“If I do not understand the way you teach, teach me the way in which I will understand!”
There are four stakeholders to a child’s education – the child, the parents, teachers and the government and each one of them is interlinked. The child behaves how his parents and teachers teach him to, the teachers teach how the parents expect them to and also how they would get the results that the parents desire. The parents do what the society demands and what the education system demands of them and the government decides the state of the education system and how each of the other three stakeholders behaviors should be by controlling the curriculum and the grading system in education.
Sadly, all four pillars of our education system have become precariously frail and weak. On all four aspects, we are perilously failing, thereby paralyzing our system and draining our children of their skills, creativity and their uniqueness. Firstly, the children are being forced to learn through the cramming-vomiting system. The rote learning methodologies ruin the cognitive skills, the logical reasoning and the creativity of the children. They are programmed to take in information and not knowledge.
Secondly, the major challenge in the education industry comes from the teachers. The teachers who we trust our children’s future with, are trained under a curriculum that hasn’t changed in the past 25 years. They are given no exposure to the latest trends in technology and teaching methods. For most teachers, it comes as the last choice when picking a career and which is why, people who do not get jobs elsewhere, opt to get into teaching which results in lack of passion, interest and motivation on part of the teacher. In a country where Guru’s were given the highest order and considered to come even before god, such a sorry state is certainly something to worry about.
The third major challenge comes from the parents. In all my parenting sessions, I ask the parents what they want out of their children. The most common answers are – happy children, smart children, knowledgeable,successful in any field they go, etc. and yet, what they ask for is 99% marks in all subjects. Who guarantees that a child who scores 99% marks will be successful in future? He might get through university colleges on the basis of his marks, but will he be able to get through the entrance examinations to professional courses, which demand much more than cramming? Will he be able to face a personal intereview or qualify in a group discussion? These skills have to be imbibed, more from experiences than from marks.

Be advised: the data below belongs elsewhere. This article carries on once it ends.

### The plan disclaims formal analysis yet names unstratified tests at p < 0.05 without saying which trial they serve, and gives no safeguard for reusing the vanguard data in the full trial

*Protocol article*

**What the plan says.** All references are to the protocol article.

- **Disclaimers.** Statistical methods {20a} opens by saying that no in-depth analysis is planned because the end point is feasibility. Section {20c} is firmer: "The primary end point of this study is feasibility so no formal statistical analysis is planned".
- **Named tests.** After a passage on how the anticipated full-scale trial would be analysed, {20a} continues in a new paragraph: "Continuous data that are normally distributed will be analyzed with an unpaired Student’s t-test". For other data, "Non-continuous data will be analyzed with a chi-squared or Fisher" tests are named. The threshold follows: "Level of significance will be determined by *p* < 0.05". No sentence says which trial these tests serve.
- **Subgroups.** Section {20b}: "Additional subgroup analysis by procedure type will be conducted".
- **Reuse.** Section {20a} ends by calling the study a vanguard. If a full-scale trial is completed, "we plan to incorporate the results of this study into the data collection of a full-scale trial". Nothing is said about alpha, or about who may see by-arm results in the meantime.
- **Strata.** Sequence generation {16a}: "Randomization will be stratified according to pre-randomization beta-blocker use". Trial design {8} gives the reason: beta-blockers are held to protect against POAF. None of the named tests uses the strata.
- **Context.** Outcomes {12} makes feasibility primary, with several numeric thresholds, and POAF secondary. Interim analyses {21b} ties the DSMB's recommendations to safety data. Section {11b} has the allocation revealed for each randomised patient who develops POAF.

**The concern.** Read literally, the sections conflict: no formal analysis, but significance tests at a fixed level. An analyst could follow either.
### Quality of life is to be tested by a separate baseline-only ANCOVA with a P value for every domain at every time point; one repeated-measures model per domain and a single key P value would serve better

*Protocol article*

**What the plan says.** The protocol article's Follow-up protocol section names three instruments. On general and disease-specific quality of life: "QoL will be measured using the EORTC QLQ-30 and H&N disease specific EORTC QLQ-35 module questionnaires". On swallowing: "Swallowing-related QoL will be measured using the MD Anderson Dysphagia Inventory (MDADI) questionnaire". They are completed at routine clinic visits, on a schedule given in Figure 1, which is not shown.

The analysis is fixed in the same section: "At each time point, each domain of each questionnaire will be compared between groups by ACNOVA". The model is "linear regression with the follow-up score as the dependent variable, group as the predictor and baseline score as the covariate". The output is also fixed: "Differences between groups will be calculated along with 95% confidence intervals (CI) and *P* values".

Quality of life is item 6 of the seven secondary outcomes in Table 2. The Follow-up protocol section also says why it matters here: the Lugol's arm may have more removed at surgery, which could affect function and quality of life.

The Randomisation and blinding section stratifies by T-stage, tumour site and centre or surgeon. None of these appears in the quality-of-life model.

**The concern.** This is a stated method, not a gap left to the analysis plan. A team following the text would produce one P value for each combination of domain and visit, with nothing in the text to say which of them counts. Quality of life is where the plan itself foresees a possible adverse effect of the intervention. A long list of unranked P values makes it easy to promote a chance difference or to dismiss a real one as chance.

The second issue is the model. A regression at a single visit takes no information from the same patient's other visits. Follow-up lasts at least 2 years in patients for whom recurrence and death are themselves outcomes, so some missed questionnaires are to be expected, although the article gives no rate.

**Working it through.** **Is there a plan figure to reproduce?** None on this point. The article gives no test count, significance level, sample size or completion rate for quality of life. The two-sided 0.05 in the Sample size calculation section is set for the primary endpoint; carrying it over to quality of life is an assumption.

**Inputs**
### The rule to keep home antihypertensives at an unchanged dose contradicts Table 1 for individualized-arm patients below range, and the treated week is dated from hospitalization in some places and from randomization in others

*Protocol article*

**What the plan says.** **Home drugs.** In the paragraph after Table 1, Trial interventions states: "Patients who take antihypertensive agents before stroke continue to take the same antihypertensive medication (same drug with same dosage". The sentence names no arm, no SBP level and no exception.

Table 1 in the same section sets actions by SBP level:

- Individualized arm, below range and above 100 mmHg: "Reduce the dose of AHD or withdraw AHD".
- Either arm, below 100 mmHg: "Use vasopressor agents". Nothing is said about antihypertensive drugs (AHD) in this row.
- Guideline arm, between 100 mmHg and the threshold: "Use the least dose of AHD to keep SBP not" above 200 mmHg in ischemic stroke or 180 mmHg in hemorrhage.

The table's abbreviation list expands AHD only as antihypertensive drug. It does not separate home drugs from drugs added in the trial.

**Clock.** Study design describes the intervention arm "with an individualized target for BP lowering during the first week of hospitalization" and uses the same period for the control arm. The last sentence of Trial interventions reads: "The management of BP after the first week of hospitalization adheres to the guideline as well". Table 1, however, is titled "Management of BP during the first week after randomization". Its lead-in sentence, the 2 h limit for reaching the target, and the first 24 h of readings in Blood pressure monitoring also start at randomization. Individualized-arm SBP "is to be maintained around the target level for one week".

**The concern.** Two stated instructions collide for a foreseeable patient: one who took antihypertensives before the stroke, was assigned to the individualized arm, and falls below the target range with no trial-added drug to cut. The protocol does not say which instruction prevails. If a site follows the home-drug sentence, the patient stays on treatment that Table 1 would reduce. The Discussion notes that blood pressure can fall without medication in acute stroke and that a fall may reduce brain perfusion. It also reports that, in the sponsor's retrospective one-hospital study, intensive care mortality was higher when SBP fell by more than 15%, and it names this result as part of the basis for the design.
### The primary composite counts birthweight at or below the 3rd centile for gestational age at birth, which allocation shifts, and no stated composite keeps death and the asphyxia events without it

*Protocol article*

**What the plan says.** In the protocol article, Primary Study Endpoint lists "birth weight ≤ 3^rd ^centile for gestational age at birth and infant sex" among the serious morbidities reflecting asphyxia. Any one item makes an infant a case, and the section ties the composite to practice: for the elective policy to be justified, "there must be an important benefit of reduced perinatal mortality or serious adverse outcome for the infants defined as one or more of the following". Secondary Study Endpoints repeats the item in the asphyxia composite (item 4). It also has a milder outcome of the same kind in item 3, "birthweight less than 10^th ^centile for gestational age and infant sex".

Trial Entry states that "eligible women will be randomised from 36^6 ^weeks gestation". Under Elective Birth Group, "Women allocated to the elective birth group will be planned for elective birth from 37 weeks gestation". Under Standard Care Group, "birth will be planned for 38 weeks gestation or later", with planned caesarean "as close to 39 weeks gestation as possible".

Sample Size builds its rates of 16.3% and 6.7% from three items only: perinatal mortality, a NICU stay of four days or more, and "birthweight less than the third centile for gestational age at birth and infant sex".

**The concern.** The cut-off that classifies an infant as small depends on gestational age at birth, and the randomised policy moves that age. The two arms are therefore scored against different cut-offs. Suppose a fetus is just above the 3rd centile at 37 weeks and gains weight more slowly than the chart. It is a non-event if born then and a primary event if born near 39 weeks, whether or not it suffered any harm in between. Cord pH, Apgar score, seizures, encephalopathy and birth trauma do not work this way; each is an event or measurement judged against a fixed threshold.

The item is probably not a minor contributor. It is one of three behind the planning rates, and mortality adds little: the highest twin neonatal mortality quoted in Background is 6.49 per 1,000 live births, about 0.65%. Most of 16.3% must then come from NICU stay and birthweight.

Lastly, one of the biggest players in the education industry – the government,t has posed the biggest challenge by not keeping education and politics separate. Ours is a dismal, outdated and collapsed system, that controls the curriculum, but does not have the independence to change and modify it over time. Every single move is political and that involves, even changing the curriculums. There is no accountability and responsibility taken by the government, which is why, in most government schools, absenteeism of teachers is very high and the so is the drop out rates.
Education is serious business and its time our country and its caretakers start taking it as one. Being the single important tool that can change the fate of our nation, it is time we make efforts towards educating our generations in a progressive and forward looking way!